There is a nice story posted on the TNCC website about the UMS 111 class taught by Geology department head Peter Berquist at TNCC Historic Triangle campus. The story focuses on practical applications of drone usage, The link can be found here.
On Tuesday, the GeoTEd-UAS leadership team flew several UAS missions at the VCU Rice Center to gather data in preparation for the upcoming faculty workshop.
During the workshop, faculty will conduct real UAS missions to support the data collection needs of the Center while expanding their own experience and training in conducting service learning missions. Potential flights for the workshop include an aerial shoreline vegetation mapping, solar panel examination, mapping the entire property, and using side scan sonar from the boat to “image” vegetation to determine vegetation health.
The Virginia Tech GeoTED-UAS Mini Institute will be held May 21-23 at the VCU Rice Center outside of Williamsburg. Workshops in the previous three years have focused on classroom training with basic hands-on learning. This year, the fourth and final session, will be the capstone of GeoTED-UAS. Faculty will gain experience with a series of real-world sUAS operations designed to collect mapping and video data of the wetlands and riverbank habitat on the Rice Center property. The participants will be tasked with all aspects of sUAS missions, from flight planning, to mission execution, and ending with data processing. Throughout the entire process, we will be approaching this course with an eye to the safety application of sUAS technology in all stages of sUAS operation.
Read about Matt Poe’s transition from hobbyist to business owner. Poe received his remote pilot’s license after taking classes at Virginia Highlands Community College. The story from fastforward.com can be found here.
Blog post via Kevin Hamed, PhD, VHCC Biology
Virginia Highlands Community College (VHCC) students had a great experience learning how to utilize small Unmanned Aircraft Systems to collect real world data. A partnership with the Blue Ridge Discovery Center, US Forest Service, and VHCC allowed our students to map critical Golden-winged Warbler habitat. Audubon considers this bird to be the most imperiled species in North America that is not currently designated as “threatened” or “endangered.”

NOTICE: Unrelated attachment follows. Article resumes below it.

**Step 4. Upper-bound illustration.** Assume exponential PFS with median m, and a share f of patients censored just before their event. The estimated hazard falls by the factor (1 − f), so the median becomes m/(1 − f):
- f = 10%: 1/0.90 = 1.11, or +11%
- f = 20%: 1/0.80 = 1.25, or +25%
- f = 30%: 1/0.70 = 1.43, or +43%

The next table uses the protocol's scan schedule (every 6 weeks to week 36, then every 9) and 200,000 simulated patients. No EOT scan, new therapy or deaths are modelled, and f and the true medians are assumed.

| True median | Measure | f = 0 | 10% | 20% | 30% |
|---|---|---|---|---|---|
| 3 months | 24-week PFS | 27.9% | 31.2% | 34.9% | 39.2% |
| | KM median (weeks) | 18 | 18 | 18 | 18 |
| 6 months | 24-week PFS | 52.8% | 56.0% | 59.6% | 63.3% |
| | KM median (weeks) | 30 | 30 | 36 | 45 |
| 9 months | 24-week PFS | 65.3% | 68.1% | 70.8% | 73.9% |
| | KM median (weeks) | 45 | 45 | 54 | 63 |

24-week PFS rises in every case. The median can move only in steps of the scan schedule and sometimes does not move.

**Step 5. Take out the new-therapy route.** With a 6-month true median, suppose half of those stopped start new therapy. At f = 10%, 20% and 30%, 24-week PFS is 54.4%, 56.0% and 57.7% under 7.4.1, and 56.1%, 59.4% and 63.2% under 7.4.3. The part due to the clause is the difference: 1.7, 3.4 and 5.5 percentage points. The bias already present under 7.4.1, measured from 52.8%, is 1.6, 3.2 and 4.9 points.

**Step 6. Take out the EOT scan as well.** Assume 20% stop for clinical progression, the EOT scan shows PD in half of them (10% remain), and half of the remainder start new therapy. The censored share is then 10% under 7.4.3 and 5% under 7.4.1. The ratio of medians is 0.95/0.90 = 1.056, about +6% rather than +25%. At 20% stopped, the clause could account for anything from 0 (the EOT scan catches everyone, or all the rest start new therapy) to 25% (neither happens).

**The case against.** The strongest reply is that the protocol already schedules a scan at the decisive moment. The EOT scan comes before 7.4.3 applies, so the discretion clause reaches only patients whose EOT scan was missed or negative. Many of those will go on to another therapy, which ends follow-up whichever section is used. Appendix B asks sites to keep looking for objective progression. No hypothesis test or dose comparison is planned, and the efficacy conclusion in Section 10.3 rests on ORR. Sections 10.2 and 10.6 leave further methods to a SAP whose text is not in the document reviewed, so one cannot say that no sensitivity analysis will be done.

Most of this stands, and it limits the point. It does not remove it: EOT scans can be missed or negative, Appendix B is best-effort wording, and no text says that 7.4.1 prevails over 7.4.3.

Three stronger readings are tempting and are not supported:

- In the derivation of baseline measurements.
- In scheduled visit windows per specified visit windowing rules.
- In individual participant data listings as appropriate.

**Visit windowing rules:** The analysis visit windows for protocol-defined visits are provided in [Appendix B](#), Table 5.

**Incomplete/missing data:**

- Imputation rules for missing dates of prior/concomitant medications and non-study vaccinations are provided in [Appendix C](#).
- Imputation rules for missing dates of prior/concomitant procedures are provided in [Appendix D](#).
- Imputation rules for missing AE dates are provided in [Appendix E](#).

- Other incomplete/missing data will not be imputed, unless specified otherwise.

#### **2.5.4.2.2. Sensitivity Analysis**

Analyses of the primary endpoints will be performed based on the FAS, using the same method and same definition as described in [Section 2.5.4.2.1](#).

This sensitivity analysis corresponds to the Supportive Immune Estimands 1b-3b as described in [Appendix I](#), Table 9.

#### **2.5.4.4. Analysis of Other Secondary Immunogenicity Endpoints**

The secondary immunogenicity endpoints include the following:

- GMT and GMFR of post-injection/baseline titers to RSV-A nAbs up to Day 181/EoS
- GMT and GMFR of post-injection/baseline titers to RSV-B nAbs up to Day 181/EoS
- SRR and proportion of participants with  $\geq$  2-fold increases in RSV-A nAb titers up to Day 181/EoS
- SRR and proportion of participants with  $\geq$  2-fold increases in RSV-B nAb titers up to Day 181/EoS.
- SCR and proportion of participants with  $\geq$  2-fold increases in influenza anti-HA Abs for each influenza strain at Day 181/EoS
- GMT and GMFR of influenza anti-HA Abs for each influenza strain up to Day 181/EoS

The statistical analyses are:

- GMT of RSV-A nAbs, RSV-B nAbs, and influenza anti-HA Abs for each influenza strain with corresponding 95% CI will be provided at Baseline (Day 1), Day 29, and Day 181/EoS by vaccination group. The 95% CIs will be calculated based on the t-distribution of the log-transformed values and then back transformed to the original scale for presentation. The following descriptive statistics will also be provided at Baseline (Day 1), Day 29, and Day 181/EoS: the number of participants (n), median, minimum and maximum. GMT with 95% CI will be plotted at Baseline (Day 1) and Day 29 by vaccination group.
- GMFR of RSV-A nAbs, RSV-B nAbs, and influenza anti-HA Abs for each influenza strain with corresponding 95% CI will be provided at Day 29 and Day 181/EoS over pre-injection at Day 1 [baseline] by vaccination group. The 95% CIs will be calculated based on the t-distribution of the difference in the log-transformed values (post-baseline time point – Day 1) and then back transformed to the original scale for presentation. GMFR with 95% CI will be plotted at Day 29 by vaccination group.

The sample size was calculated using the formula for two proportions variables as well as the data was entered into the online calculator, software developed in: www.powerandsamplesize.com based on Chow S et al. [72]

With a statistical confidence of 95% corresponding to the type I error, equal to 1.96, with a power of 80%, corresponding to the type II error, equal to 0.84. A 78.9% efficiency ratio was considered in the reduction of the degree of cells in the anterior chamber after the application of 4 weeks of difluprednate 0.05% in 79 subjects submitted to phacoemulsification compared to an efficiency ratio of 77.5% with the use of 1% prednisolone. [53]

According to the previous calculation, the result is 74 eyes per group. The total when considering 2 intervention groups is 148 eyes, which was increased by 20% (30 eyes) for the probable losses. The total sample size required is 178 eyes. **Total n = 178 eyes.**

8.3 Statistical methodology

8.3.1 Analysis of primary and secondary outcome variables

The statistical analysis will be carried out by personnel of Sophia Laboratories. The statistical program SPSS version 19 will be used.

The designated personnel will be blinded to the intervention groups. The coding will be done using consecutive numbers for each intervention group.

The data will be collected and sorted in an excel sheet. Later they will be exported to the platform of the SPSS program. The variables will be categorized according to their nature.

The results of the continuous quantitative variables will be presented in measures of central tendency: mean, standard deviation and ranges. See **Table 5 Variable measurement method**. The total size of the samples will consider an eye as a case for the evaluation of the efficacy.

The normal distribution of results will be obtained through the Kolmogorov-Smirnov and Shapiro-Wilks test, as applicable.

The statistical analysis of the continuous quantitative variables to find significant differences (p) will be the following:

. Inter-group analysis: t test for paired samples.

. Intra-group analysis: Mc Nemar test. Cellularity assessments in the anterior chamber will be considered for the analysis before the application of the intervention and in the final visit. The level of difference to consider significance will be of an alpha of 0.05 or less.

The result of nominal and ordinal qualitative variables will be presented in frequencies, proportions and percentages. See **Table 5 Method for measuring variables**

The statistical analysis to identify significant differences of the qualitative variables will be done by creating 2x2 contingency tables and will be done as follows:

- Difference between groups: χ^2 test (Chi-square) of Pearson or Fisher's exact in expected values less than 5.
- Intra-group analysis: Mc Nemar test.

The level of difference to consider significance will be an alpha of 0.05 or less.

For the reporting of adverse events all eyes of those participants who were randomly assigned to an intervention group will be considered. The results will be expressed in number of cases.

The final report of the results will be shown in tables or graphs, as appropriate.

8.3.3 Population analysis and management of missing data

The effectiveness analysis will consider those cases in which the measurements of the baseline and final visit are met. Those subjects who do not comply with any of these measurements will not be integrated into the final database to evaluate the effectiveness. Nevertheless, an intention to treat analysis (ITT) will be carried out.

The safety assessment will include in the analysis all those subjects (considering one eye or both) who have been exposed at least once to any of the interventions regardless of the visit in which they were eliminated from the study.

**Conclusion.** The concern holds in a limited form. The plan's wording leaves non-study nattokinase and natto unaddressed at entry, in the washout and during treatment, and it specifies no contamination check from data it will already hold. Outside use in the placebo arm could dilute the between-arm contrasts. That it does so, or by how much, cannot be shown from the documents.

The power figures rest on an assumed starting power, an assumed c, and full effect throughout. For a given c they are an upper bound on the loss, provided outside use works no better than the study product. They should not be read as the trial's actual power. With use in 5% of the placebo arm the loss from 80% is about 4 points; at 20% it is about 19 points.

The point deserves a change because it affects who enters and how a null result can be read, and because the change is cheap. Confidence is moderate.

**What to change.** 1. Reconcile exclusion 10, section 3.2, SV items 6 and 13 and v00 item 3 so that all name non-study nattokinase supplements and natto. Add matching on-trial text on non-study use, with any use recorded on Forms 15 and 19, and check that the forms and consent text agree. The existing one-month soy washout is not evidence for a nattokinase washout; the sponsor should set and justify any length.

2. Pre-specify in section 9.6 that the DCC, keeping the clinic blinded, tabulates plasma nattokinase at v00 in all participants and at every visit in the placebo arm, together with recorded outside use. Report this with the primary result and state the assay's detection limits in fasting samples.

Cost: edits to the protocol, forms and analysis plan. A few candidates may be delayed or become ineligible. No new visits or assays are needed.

Golden-winged Warblers require a unique blend of habitat including grasses, small shrubs, large shrubs, and mature forest. Managers must constantly work to maintain the ideal states of succession that facilitate successful nesting. Aerial imagery collected will be used to measure and assess habitat.
In addition to learning about sUAS operations and autonomous flights, Jay Martin (Blue Ridge Discovery Center) and former USFS wildlife biologist) gave our students an incredible hands-on presentation focusing on habitat management for Golden-winged Warblers.
Today was a great learning experience for our students and an amazing opportunity to help our natural community. I am grateful to Jay Martin and the GeoTEd team members for their assistance and support to help enrich the education of our students.
In partnership with the GeoTEd-UAS project, the College of Natural Resources and Environment and the Virginia Geospatial Extension program at Virginia Tech recently coordinated and offered two workshops.
The Mapping with Drones workshops helped attendees learn how to operate unmanned aircraft systems (UAS). This 3-day workshop offered in Blacksburg, VA and Richmond, VA attracted 28 participants from four states. The participants represented an array of organizations including educational institutions (precollege and higher education), state agencies, research institutes, planning district commissions (PDC’s), and the private sector.